The 131st Annual Meeting (November 15-19, 2003) of APHA

The 131st Annual Meeting (November 15-19, 2003) of APHA

4186.0: Tuesday, November 18, 2003 - 3:30 PM

Abstract #73020

Incorporating PAR Strategies to Conduct a Baseline Survey with Pacific Islanders and Southeast Asian Women

Marjorie Kagawa-Singer, RN, MN, PhD1, Susan Lee2, Mary Anne Foo, MPH2, Heng L. Foong3, Tu-Uyen Ngoc Nguyen, MPH1, Sora Park Tanjasiri, DrPH, MPH4, and Jacqueline Tran2. (1) School of Public Health, University of California, Los Angeles, Box 951772, Los Angeles, CA 90095, 310 825-9481,, (2) Orange County Asian Pacific Islander Community Alliance, 12900 Garden Grove Blvd, #214A, Garden Grove, CA 92843, (3) PALS for Health, 605 Olympic Blvd.600, Los Angeles, CA 90015, (4) Urban & Regional Planning, UCI School of Social Ecology, MPAA 328, Irvine, CA 92697-7075

Breast cancer is the leading site for cancer incidence and mortality for Asian American and Pacific Islander (AAPI) women in the nation, and cervical cancer incidence rates for Asian American and Pacific Islander women are higher than for white women. Yet Asian American and Pacific Islander (AAPI) women have the lowest screening rates for cancer compared to all other ethnic groups, and few programs have specifically targeted AAPI women to promote and sustain screening practices. . The goal of the project, “Promoting Access to Health (PATH) for Southeast Asian and Pacific Islander Women,” is to increase community capacity for breast and cervical cancer screening and follow-up. PATH utilizes a Participatory Action Research model, and involves a partnership between 4 community-based organizations and 2 universities. Seven primarily mono-lingual Asian Pacific Islander communities are involved in this study: Cambodian, Chamorro, Laotian, Samoan, Thai, Tongan, and Vietnamese. We will present data from the baseline survey of 920 women in four of the ethnic groups in the intervention area (Southern California) and 920 in the same four groups in the comparison communities (Northern California): Cambodian, Laotian, Thai and Tongan. This presentation reports on rates of breast and cervical cancer screening, knowledge and attitudes about breast and cervical cancer and screening guidelines, access to care, and experience with discrimination and other ecological barriers to care. Notably, this presentation constitutes the first report of cancer screening practices among the Laotian and Thai communities in the U.S.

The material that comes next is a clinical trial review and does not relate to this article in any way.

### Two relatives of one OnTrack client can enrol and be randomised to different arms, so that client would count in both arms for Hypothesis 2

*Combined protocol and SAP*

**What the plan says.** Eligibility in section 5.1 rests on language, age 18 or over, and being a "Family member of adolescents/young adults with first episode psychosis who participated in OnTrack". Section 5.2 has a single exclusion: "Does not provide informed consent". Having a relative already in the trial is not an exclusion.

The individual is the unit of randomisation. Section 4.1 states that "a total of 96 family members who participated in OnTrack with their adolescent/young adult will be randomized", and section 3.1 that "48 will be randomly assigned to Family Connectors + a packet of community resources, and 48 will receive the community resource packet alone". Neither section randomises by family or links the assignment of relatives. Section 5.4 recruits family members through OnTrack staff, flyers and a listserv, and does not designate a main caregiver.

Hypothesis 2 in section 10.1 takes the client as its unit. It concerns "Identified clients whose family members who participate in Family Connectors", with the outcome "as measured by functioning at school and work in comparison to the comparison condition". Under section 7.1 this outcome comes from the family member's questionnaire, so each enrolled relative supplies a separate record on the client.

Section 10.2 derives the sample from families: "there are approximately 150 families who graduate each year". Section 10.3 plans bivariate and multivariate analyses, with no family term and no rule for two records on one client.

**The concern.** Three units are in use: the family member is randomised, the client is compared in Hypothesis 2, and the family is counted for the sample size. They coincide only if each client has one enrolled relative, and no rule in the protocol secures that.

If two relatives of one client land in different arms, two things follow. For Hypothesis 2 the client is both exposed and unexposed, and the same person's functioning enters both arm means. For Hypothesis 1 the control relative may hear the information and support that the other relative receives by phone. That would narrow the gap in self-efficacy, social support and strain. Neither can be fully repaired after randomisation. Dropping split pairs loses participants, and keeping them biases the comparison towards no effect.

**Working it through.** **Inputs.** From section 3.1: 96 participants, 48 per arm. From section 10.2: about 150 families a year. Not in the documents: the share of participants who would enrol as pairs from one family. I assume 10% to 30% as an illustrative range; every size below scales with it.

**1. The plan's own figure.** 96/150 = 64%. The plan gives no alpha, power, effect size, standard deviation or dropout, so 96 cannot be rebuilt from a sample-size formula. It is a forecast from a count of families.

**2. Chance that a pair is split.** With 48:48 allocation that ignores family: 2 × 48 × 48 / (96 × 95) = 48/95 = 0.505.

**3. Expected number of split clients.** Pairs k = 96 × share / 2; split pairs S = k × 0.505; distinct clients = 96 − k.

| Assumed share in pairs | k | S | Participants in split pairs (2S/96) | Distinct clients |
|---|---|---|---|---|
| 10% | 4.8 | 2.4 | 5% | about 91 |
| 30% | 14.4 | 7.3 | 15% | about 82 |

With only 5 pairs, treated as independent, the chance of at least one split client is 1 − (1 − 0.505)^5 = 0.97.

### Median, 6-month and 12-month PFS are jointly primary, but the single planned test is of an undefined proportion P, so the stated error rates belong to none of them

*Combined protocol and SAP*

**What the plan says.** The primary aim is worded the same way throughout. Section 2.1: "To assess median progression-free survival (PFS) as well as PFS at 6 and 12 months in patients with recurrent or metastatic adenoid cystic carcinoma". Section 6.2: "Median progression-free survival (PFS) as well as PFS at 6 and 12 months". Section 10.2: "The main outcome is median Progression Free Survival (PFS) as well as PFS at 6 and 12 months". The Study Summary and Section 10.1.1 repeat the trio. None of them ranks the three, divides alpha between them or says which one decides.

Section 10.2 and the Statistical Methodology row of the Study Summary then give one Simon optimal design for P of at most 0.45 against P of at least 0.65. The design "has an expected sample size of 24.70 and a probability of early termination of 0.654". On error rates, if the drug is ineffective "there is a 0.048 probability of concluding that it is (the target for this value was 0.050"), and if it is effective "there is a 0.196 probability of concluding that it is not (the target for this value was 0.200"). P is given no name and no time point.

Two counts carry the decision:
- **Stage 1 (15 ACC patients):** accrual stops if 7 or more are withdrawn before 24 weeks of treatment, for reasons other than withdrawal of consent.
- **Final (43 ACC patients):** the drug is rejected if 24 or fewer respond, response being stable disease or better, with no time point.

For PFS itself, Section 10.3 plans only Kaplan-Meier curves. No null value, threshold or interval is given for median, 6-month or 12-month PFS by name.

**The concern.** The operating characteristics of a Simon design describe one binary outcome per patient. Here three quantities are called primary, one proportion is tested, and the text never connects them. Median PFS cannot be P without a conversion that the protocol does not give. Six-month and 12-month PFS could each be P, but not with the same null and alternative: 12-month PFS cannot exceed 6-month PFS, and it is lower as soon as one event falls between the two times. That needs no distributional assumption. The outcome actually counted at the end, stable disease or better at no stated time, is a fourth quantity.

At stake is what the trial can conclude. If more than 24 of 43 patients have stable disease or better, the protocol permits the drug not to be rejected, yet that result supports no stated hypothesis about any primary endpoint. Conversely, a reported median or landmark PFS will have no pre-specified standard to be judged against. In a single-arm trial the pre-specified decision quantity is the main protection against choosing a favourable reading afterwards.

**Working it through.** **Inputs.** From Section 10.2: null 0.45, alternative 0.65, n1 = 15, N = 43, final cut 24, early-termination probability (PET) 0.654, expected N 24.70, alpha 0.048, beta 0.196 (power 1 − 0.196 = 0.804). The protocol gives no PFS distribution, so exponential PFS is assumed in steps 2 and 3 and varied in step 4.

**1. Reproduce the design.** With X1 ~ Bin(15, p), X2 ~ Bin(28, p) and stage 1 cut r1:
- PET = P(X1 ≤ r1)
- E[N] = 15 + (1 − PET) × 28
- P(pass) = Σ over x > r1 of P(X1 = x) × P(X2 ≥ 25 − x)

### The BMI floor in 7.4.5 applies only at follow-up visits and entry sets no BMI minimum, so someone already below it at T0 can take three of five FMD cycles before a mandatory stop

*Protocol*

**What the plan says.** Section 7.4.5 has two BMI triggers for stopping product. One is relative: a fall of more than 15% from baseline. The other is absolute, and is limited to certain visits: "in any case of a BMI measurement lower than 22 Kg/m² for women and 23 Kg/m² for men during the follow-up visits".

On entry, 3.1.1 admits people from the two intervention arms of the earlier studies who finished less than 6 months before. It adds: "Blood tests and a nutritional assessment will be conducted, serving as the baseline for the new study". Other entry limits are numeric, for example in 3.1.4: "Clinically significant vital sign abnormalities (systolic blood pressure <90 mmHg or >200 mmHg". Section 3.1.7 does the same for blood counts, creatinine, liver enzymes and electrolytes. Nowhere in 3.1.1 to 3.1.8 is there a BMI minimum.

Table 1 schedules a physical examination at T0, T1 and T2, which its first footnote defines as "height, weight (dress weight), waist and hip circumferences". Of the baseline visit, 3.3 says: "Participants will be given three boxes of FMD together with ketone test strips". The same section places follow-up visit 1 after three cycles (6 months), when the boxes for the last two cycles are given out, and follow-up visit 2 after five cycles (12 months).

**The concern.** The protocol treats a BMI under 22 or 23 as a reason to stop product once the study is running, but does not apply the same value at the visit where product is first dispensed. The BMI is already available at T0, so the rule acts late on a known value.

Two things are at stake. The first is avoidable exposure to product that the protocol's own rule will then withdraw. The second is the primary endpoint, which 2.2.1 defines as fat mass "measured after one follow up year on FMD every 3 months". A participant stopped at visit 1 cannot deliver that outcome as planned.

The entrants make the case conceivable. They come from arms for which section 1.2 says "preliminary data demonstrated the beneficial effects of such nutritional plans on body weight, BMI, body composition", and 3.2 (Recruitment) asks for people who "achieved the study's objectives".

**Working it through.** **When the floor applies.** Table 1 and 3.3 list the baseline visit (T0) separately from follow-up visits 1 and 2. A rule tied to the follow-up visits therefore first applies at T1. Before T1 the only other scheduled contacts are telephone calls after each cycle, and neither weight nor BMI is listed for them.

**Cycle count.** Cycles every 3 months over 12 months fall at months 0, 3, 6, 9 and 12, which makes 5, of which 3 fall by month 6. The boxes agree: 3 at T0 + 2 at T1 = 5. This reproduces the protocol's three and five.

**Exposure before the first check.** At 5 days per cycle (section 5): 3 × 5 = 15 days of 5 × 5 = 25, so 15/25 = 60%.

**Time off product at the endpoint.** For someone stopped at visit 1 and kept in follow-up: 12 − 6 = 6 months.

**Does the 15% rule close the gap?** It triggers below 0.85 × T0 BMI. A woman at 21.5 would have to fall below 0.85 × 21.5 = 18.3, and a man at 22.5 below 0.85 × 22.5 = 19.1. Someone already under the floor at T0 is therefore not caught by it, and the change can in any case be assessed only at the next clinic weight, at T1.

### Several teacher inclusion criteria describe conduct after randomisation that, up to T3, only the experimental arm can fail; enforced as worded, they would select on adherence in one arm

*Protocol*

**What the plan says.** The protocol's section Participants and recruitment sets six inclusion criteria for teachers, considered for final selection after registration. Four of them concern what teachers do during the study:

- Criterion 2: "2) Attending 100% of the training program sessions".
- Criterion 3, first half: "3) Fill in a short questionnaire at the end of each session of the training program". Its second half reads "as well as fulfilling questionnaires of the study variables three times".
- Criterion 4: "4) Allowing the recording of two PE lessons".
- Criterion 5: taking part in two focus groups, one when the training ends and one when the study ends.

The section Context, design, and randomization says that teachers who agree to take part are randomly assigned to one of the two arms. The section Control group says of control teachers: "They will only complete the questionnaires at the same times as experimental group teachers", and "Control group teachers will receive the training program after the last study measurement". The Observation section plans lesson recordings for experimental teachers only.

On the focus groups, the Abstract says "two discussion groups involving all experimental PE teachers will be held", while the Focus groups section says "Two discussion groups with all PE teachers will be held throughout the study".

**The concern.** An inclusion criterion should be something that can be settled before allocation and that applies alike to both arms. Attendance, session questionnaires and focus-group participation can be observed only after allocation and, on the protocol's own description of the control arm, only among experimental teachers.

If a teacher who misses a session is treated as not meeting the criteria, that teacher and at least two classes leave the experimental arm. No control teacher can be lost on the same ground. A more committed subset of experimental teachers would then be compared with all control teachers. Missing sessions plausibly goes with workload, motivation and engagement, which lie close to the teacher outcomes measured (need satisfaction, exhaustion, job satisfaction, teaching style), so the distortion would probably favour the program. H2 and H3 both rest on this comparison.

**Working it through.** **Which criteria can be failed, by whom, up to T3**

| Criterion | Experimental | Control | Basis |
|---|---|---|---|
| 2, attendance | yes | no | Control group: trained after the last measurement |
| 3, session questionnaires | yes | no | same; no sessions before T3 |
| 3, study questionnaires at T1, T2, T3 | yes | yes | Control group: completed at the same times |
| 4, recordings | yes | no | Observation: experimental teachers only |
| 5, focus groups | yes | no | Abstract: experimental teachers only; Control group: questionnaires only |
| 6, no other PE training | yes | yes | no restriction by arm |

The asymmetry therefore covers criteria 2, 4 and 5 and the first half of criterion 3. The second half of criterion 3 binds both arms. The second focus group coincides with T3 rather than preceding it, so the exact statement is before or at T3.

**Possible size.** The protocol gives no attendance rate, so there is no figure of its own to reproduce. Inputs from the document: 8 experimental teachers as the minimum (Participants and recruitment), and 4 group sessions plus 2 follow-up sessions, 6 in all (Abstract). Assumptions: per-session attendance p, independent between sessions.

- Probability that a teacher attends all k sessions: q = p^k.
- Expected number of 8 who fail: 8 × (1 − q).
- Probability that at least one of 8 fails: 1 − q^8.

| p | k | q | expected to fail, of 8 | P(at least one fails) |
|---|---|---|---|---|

Learning Objectives:

Keywords: Asian and Pacific Islander, Cancer Prevention

Presenting author's disclosure statement:
I do not have any significant financial interest/arrangement or affiliation with any organization/institution whose products or services are being discussed in this session.

The Documentation, Measurement, and Amelioration of Health Disparities Within API Populations

The 131st Annual Meeting (November 15-19, 2003) of APHA